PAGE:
How did the Samaritan show compassion? He loved his neighbor, his fellow man, like himself. Just as the Law had instructed, he treated “others the same way” he would “want them to treat” him (Luke 6:31). So, how would you want to be treated if you were robbed and beaten half to death? This is what the Samaritan did; he “bandaged his wounds, pouring on oil and wine; and he set him on his own animal, brought him to an inn and took care of him” (Luke 10:34). Not only this, but he also paid in advance for whatever that man might need at the inn and told the innkeeper to put the rest on his tab (Luke 10:35).

The Application (Luke 10:36-37):

Jesus then asks the lawyer, “who acted like a neighbor to the man?” He answers that it was the Samaritan. To which Jesus says again, “Go and do likewise” (Luke 10:37). And there is the challenge. Will we go and do likewise? Will we be like the Samaritan? Like Christ? Consider how Christ acted neighborly to those around Him.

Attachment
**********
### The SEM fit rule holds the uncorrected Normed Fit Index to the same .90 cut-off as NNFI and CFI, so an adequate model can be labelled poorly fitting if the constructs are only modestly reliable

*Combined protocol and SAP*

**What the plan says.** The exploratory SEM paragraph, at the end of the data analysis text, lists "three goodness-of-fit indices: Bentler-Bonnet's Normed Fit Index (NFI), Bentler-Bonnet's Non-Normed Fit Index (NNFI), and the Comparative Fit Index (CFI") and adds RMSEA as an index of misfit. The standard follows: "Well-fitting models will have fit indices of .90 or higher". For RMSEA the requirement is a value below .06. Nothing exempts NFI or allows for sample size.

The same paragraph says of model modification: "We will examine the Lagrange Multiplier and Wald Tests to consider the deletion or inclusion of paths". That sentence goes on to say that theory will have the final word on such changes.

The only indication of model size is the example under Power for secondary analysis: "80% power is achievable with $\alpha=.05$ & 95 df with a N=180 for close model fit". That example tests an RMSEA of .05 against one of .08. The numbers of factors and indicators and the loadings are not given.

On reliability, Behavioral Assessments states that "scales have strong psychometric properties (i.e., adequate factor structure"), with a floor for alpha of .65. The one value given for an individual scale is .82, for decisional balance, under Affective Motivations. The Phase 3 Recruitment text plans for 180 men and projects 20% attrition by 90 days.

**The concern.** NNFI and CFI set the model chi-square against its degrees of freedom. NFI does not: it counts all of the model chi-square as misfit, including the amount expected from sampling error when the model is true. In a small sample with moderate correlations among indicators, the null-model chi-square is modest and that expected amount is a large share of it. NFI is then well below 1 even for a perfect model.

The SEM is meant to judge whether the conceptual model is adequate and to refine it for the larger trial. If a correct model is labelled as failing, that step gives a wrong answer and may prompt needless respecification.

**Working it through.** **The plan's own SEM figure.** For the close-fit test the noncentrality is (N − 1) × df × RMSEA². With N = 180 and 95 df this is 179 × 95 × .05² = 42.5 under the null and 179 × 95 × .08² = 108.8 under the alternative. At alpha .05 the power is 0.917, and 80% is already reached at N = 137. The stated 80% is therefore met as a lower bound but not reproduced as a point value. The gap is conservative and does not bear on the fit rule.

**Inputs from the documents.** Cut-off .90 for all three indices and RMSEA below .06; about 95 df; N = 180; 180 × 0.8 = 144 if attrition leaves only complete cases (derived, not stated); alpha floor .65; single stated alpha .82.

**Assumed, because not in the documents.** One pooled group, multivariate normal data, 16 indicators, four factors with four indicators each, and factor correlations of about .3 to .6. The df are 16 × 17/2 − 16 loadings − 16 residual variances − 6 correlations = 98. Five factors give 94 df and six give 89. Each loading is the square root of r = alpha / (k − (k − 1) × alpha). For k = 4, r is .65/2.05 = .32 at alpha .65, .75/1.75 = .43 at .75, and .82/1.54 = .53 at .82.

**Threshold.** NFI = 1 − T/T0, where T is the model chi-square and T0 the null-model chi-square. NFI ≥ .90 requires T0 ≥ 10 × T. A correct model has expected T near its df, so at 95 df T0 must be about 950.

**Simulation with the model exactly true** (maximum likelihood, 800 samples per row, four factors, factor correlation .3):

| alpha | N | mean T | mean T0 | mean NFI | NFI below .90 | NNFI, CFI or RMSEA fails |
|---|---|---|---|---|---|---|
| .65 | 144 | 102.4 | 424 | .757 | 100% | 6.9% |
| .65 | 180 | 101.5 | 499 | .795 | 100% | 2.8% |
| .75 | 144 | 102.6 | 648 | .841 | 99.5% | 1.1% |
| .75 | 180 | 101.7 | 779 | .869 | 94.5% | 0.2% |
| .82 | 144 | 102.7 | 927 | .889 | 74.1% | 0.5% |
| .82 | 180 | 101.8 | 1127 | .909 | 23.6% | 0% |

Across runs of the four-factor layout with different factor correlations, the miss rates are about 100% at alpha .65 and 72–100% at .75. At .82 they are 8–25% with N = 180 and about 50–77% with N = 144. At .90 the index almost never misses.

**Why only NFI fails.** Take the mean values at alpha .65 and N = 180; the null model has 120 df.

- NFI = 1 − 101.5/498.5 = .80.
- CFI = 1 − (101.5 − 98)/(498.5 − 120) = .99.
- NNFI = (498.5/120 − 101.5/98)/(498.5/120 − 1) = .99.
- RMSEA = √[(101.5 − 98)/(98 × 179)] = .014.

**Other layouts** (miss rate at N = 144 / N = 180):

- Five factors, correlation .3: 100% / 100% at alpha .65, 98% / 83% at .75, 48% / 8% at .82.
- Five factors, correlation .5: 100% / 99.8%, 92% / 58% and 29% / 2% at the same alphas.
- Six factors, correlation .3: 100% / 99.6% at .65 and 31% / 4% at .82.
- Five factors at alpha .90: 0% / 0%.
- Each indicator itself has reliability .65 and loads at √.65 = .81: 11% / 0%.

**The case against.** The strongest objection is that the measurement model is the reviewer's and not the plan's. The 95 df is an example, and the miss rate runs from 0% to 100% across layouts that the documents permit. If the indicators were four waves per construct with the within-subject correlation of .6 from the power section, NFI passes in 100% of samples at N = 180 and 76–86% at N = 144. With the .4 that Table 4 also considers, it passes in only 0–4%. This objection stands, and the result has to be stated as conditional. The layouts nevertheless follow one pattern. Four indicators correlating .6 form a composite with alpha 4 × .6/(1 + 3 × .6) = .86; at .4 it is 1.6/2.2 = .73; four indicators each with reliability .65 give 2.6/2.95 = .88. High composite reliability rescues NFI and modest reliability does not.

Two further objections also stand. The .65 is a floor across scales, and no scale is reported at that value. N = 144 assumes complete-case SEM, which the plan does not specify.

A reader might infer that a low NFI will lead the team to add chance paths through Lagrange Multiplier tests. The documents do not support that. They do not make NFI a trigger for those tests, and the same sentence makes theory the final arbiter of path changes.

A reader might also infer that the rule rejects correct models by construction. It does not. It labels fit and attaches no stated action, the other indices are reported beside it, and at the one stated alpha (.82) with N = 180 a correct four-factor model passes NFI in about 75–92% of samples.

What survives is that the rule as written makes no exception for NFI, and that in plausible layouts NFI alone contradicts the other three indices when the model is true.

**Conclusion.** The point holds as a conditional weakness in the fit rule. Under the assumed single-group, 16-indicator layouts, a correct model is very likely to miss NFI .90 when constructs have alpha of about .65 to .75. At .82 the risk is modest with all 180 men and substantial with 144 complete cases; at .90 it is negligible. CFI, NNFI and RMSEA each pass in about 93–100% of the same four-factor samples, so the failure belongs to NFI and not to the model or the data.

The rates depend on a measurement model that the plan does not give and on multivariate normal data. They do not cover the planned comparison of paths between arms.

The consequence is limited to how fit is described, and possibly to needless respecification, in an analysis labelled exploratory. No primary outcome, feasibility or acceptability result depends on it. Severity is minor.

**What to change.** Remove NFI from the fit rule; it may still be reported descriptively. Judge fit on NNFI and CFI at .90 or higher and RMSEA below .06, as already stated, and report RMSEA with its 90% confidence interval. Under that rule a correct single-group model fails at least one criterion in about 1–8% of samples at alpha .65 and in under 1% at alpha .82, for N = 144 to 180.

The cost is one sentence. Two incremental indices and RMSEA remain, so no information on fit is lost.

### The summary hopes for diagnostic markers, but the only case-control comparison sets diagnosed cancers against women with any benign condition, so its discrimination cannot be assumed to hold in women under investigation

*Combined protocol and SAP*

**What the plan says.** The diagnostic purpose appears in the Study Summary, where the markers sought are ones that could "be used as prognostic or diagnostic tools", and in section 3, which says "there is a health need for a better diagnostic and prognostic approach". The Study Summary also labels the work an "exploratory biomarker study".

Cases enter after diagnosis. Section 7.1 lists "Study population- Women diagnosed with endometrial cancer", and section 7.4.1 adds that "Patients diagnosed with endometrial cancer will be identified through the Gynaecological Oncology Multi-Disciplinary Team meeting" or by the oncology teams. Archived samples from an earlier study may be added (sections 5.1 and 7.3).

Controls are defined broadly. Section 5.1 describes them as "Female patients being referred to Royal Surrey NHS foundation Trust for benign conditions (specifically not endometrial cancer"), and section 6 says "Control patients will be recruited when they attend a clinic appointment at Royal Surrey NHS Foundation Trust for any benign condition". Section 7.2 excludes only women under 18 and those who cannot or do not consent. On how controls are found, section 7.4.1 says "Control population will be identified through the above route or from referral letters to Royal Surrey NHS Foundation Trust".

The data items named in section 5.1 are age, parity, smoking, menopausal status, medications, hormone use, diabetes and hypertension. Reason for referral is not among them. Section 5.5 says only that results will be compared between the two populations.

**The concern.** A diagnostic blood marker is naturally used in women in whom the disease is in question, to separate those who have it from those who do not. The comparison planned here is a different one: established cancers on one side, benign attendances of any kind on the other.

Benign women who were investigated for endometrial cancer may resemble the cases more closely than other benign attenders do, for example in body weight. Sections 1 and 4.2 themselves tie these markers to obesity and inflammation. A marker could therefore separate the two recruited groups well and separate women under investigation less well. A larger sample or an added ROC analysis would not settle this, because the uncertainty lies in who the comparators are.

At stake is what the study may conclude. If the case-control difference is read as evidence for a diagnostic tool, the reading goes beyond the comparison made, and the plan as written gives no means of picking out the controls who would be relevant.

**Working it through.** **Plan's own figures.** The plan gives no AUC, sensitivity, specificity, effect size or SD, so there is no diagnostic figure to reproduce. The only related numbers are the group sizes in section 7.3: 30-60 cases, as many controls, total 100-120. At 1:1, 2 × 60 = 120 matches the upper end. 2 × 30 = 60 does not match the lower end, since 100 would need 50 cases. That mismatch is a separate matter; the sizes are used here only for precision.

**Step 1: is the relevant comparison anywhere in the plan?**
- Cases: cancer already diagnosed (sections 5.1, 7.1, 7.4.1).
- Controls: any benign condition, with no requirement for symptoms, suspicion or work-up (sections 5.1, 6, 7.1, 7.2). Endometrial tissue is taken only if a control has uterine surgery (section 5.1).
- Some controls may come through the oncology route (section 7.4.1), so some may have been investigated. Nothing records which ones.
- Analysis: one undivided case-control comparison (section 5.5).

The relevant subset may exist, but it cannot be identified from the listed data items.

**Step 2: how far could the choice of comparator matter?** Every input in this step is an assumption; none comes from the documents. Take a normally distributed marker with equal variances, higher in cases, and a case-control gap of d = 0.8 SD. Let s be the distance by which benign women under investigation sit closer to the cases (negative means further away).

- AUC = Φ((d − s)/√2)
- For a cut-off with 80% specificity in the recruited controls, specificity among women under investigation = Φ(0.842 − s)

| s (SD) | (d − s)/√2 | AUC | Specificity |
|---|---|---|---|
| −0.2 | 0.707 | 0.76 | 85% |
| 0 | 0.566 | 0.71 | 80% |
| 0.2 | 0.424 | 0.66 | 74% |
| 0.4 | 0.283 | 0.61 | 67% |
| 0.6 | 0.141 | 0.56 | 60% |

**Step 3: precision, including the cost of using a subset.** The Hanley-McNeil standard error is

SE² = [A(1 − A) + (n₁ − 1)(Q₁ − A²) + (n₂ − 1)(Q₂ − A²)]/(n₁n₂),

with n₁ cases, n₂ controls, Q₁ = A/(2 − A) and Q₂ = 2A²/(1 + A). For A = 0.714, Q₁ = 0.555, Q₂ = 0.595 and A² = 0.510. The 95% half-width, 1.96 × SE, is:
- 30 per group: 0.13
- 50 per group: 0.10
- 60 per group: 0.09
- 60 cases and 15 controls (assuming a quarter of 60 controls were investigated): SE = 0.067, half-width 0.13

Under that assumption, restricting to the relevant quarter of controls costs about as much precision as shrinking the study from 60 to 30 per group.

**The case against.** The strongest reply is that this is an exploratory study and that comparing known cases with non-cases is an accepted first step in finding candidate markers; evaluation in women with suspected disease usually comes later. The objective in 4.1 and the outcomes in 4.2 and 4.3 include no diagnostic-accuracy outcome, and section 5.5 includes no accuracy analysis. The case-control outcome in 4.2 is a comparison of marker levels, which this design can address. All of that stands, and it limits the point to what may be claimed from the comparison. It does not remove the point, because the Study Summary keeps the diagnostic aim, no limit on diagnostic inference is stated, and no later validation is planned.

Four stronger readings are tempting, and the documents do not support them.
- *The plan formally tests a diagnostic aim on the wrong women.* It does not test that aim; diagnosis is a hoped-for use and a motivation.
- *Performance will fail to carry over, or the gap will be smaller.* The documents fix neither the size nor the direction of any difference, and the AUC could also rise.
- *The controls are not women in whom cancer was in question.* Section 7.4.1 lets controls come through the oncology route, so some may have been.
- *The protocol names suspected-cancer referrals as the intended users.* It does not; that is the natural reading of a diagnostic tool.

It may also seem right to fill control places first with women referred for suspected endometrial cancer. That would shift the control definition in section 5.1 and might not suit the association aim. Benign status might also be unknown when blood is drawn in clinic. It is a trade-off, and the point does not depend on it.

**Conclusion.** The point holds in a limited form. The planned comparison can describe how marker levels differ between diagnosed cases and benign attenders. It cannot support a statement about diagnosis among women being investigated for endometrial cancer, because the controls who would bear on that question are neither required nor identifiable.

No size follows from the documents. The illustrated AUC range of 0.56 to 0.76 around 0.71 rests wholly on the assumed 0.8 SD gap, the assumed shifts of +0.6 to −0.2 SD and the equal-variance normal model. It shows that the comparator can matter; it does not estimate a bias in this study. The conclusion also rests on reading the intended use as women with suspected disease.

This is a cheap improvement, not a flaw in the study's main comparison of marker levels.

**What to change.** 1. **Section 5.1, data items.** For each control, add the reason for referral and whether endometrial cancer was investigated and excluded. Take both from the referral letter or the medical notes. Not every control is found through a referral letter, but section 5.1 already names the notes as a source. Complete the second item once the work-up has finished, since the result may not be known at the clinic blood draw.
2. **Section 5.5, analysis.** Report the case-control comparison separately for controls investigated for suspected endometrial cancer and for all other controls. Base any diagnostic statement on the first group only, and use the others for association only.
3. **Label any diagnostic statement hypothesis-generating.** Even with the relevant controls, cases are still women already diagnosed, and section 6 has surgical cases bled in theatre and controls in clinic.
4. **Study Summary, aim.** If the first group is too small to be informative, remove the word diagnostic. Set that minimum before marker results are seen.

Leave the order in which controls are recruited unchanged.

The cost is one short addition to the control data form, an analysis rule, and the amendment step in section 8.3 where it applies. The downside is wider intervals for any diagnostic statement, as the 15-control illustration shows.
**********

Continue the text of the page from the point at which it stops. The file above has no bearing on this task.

• When those around Him were hungry, He fed them (Matthew 15:32-39).
  • When they were in sorrow, He comforted them (Luke 7:11-17).
  • When they were in danger, He warned them (Matthew 11:20-24).
  • When they were killing Him, He prayed for them (Luke 23:34).

Jesus, above all else, was moved with compassion for us. Just as naked, poor, and near-death as could be. He did not ask what we did to get into such a state (although He already knew). Nor did He ask if we were worthy of such compassion because we know we’re not. He, like the Samaritan in the parable, saw us weak and helpless. Afflicted with sin and was a neighbor to us.

Going back to the lawyer’s question, “who is my neighbor?” It is the wrong question because the question seeks to narrow our view. The right question for us today is, am I being neighborly? Or rather, how can I be a neighbor? Because everyone we meet is my neighbor and everyone we meet, we owe a debt of love to (Romans 13:8-10).

Works Cited

James Strong, The New Strong’s Dictionary of Hebrew and Greek Words (Nashville: Thomas Nelson, 1996).

Robert Jamieson, A. R. Fausset, and David Brown, Commentary Critical and Explanatory on the Whole Bible, vol. 2 (Oak Harbor, WA: Logos Research Systems, Inc., 1997), 109.

William D. Mounce, Mounce’s Complete Expository Dictionary of Old & New Testament Words (Grand Rapids, MI: Zondervan, 2006), 1137.